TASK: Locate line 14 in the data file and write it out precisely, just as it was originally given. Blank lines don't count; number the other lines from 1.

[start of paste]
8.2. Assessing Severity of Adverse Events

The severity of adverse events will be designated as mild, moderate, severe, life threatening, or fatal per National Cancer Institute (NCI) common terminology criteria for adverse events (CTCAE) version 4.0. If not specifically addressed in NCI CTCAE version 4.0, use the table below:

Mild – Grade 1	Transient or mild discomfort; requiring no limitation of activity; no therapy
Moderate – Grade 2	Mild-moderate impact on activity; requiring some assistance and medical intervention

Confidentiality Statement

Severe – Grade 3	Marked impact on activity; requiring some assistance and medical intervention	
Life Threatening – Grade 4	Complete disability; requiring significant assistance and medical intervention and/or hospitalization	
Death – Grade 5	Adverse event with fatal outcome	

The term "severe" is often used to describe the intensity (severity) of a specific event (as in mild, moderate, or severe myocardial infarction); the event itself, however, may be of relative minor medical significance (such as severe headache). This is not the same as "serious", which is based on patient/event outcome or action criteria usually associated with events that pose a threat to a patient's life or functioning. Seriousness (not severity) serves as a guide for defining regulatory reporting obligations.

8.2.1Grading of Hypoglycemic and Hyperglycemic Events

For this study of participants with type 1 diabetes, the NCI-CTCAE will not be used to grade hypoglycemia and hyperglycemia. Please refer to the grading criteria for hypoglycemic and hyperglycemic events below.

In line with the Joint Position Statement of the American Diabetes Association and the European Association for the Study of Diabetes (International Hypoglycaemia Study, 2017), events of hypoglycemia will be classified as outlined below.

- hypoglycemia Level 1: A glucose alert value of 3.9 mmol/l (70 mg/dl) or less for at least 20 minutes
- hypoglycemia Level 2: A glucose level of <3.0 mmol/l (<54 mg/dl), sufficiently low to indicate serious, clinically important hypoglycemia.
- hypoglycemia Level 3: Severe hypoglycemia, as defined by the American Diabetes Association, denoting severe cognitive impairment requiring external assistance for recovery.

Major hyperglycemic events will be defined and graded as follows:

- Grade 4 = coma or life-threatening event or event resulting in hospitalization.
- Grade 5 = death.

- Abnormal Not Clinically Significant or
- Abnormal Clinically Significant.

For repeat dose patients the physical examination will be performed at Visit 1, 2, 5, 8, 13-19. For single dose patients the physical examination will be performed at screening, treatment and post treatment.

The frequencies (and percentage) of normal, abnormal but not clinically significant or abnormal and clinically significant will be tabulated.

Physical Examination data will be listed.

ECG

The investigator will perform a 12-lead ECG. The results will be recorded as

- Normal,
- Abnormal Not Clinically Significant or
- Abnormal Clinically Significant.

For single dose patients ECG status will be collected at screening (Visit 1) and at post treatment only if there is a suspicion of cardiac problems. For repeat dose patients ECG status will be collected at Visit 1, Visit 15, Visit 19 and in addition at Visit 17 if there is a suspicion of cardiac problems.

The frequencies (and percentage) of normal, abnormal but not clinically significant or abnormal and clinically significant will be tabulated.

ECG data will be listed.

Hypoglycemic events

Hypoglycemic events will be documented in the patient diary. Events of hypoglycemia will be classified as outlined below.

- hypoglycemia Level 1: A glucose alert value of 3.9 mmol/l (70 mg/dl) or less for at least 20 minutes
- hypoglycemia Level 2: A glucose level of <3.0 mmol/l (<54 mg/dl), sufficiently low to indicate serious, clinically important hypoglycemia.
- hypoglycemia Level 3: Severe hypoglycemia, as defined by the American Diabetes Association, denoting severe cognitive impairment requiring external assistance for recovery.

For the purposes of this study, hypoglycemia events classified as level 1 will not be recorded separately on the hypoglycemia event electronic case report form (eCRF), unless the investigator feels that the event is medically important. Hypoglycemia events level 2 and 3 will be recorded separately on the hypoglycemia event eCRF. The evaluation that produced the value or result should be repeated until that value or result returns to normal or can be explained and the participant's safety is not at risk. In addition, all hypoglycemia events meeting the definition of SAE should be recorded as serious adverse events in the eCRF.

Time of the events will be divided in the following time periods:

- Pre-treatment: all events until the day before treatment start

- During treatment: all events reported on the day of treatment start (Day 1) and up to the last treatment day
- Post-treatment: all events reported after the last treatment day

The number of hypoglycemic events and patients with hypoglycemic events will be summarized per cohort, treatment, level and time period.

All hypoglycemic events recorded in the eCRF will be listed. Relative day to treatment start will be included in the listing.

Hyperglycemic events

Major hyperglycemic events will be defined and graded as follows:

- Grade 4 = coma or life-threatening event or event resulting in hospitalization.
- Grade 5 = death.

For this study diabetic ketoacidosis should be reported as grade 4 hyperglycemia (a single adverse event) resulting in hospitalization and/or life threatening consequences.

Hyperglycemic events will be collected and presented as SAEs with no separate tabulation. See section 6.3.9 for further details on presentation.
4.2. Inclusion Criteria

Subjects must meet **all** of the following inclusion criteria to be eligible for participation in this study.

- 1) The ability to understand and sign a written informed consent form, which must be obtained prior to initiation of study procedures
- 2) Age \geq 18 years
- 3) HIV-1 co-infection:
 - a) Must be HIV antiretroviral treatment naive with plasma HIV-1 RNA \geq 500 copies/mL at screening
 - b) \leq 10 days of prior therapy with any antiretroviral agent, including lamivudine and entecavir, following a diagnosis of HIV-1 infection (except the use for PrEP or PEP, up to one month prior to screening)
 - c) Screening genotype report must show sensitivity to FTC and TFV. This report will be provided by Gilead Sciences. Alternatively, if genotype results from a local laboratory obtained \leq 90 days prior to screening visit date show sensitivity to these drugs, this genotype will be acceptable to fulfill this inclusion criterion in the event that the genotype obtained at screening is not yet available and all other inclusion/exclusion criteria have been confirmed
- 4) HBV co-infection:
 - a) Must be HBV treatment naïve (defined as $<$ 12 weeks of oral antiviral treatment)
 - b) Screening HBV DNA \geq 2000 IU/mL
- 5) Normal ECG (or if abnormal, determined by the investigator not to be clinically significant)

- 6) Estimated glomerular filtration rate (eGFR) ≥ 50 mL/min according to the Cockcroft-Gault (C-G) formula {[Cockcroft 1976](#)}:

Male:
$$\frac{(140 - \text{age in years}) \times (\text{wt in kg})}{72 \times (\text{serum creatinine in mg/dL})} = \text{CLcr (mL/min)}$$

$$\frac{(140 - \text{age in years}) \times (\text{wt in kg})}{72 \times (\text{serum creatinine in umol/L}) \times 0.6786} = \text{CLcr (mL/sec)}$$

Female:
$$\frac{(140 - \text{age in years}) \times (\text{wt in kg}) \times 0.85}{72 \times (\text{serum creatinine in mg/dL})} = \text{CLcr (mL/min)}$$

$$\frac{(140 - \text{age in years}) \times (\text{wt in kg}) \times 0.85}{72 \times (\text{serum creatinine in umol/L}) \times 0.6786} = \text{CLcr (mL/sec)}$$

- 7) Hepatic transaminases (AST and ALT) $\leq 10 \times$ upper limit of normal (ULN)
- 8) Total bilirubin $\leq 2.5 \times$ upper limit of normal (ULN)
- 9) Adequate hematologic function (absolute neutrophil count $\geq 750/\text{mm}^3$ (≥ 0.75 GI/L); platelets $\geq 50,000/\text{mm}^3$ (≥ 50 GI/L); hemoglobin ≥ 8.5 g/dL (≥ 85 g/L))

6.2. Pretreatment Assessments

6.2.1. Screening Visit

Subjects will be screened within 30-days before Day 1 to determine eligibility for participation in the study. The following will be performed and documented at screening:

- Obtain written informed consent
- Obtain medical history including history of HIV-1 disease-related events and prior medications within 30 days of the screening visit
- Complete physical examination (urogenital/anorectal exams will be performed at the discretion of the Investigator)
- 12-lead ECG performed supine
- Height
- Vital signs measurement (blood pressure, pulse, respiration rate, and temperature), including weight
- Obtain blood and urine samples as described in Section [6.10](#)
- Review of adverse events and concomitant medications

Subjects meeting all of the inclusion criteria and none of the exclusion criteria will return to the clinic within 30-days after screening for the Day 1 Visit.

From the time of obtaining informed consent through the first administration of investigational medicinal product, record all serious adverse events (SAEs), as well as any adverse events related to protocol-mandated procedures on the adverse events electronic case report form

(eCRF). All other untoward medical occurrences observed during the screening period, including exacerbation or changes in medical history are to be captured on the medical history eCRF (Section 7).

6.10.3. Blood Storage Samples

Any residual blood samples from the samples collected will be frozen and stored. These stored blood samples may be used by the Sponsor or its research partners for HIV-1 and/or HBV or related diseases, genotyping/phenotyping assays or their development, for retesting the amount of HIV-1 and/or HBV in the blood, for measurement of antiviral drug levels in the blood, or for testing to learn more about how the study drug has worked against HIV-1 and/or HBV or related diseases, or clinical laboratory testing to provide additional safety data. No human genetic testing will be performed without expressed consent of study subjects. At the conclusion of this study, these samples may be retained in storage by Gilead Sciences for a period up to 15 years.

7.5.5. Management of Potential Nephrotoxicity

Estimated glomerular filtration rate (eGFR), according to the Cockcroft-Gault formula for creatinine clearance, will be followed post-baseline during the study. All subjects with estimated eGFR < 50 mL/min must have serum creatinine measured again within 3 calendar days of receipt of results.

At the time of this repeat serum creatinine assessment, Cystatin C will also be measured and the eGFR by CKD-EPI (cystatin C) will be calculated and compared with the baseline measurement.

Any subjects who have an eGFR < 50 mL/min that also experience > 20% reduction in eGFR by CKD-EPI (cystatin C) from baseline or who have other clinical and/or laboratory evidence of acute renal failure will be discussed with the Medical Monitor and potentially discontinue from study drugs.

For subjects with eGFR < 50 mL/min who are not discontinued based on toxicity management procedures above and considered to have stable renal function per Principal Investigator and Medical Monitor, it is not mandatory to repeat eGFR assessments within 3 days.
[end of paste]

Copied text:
- hypoglycemia Level 2: A glucose level of <3.0 mmol/l (<54 mg/dl), sufficiently low to indicate serious, clinically important hypoglycemia.